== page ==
New York City, 1924: the Volstead Act has spawned a thriving bootlegging industry, jazz throbs from secret speakeasies, the hemlines are scandalous, and girls are bobbing their hair. The world has changed so rapidly that even some of the young are disoriented. Rose, Suzanne Rindell’s narrator, is a straitlaced young woman who was raised by nuns. She views the excesses of the jazz age from afar and with some suspicion. Rose understands that some people have the luxury of risking the wild freedoms of this new era, and others don’t. She has an orphan’s understanding of the precariousness of her place in the world. She follows the rules.
In early adulthood, she’s built a respectable life for herself: she’s employed as a typist at a police station in the Lower East Side of Manhattan, where she sits in on confessions and types up reports, and goes home in the evenings to a boarding house. She is extraordinarily competent in her work — 160 WPM on a manual typewriter? Okay, fine, it’s fiction — and cautious in her day-to-day life.
The other typist is Odalie. When she appears for a job interview at the station, she exerts a magnetic pull on the others; Rose is mesmerized, as is the sergeant, the lieutenant detective, and everyone else. “There was an excitement in the air around her,” Rindell writes, “an excitement that might include you in some way, as though you were her secret collaborator.”
Rose is wary of “modern girls” like Odalie, with their bob haircuts and their casual entitlement, their way of moving through the city as if the city existed for their amusement. The Other Typist is a chronicle of a woman’s unraveling, but it’s also a subtle examination of economic privilege. The rapidly loosening mores of that time looked like freedom, but the level of risk that comes with freedom is never, of course, the same for everyone. Everyone who frequented the speakeasies of 1920s New York was taking a risk, but some had a net to catch them if they fell, and others didn’t. Rose’s impression that the new era isn’t for people like her doesn’t seem unwarranted.
But for all of Rose’s love of the rules, she has a certain weakness. She introduces herself as an orphan, but technically she isn’t, or at least she wasn’t when she was dropped off at the orphanage as an infant. Rose wasn’t orphaned, she was abandoned by her family, and Rindell expertly suggests the subtle vulnerability that lingers in her as a result. Odalie is a con artist, but in order for a con to work, the dupe has to want to believe. When Odalie turns the full force of her charms on Rose and eventually invites Rose to move in with her, Rose is flattered and grateful enough to ignore her doubts. By the time Rose discovers Odalie’s true business and what she’s doing working at the police station, it’s too late. She is enmeshed, for precisely the same reason that no one thought to ask why a woman of such obvious means as Odalie required employment as a typist in the first place: “I can only say we are all susceptible to blind spots when exposed to the right dazzling flash.”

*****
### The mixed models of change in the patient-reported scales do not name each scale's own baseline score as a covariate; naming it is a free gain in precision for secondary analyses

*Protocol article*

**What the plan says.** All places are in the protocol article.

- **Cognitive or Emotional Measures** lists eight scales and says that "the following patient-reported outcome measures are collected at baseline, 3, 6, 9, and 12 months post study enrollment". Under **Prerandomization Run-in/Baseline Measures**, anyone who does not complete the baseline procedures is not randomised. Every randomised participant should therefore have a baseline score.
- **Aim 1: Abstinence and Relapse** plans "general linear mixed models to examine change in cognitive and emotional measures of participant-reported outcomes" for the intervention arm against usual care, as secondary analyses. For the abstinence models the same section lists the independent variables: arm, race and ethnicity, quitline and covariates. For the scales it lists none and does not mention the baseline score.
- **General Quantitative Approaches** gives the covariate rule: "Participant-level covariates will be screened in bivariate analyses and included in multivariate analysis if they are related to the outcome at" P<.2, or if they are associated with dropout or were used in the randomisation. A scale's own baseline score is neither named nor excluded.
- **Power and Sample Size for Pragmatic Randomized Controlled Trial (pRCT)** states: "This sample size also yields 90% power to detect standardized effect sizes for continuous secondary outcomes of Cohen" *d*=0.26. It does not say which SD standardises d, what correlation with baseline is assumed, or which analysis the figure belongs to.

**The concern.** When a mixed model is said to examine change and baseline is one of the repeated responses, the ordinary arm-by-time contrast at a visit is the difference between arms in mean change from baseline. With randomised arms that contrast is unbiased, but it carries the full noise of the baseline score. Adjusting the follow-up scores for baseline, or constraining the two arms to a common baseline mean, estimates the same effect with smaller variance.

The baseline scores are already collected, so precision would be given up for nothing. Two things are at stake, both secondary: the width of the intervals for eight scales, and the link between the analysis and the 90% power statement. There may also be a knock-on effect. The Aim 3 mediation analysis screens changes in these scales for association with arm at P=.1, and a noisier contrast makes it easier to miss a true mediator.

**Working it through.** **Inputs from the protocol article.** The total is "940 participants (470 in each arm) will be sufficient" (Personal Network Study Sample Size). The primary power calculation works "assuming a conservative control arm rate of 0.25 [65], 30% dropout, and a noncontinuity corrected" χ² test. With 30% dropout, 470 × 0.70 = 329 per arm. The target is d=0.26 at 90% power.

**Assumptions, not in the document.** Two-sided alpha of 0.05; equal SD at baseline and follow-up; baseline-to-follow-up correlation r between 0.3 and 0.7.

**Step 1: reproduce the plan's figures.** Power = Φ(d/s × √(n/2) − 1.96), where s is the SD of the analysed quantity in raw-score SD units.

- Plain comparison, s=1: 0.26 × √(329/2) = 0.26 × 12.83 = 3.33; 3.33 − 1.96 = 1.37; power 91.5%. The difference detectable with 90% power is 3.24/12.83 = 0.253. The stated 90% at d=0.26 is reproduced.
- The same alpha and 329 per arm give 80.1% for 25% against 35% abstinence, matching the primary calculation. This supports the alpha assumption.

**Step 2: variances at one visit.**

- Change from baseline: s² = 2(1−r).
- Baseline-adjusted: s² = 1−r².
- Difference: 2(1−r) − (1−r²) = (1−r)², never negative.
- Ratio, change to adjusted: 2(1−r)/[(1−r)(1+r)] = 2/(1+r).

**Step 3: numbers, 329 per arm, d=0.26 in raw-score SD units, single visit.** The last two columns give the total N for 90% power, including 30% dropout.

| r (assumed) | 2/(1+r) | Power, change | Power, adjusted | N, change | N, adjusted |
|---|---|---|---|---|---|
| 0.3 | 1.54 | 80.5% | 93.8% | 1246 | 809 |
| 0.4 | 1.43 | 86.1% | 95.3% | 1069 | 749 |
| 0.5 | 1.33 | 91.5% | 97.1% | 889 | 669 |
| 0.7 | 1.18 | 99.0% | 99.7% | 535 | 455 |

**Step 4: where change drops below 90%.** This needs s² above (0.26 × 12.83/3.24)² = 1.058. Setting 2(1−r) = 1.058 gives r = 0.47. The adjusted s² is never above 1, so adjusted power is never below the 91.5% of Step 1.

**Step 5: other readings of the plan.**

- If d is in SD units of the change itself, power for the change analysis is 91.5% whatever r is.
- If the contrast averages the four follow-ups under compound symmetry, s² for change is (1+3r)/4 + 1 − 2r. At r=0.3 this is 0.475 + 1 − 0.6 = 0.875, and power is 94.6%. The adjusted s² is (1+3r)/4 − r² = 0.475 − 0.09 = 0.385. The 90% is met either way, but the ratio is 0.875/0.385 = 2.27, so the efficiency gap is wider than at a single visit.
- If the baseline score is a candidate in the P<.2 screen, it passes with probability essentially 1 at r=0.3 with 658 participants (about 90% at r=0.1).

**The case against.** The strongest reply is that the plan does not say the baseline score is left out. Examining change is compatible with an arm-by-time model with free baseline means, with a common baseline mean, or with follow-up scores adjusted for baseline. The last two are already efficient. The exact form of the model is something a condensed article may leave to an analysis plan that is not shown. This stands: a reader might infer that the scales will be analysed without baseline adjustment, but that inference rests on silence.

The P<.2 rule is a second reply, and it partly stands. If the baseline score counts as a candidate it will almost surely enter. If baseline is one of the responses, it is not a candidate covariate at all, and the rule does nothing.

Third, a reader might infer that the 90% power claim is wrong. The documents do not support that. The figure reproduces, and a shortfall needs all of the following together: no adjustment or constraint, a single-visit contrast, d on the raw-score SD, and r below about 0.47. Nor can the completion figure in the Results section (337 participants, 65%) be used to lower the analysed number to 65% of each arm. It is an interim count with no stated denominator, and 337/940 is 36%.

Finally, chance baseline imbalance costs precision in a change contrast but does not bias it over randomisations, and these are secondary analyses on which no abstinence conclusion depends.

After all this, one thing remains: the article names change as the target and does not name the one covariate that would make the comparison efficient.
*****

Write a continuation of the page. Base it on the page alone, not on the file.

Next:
Given the era, it’s impossible to avoid comparisons between Odalie and Jay Gatsby. Odalie is magnetic, charming, mysteriously wealthy, and engaged in shady business practices. There’s even a climactic party on Long Island. But if anything, Odalie is Gatsby’s mirror image; the trick of Fitzgerald’s character was that while Gatsby was obviously a fraud — James Gatz of North Dakota — he was in some essential sense a better and truer man than the careless and frivolous and perfectly respectable people who used their own names and their own unembellished backstories as they flitted through his life. Odalie is much darker. It isn’t that her charm and beauty and mysterious wealth conceals any malice; in order to feel malice, a person has to care.
There’s a certain amount of unnecessary exposition in the first half of the book, and the novel is hampered at times by a weakness for excessive foreshadowing; in the early chapters especially, there are a great many of those “but little did I know what would come next” asides that do little to move a story forward and that can even suggest a certain — in this case entirely unwarranted — insecurity on the part of the writer. But Rindell is a fine writer, and she’s written a suspenseful and well-executed novel. The Other Typist is an elegant debut.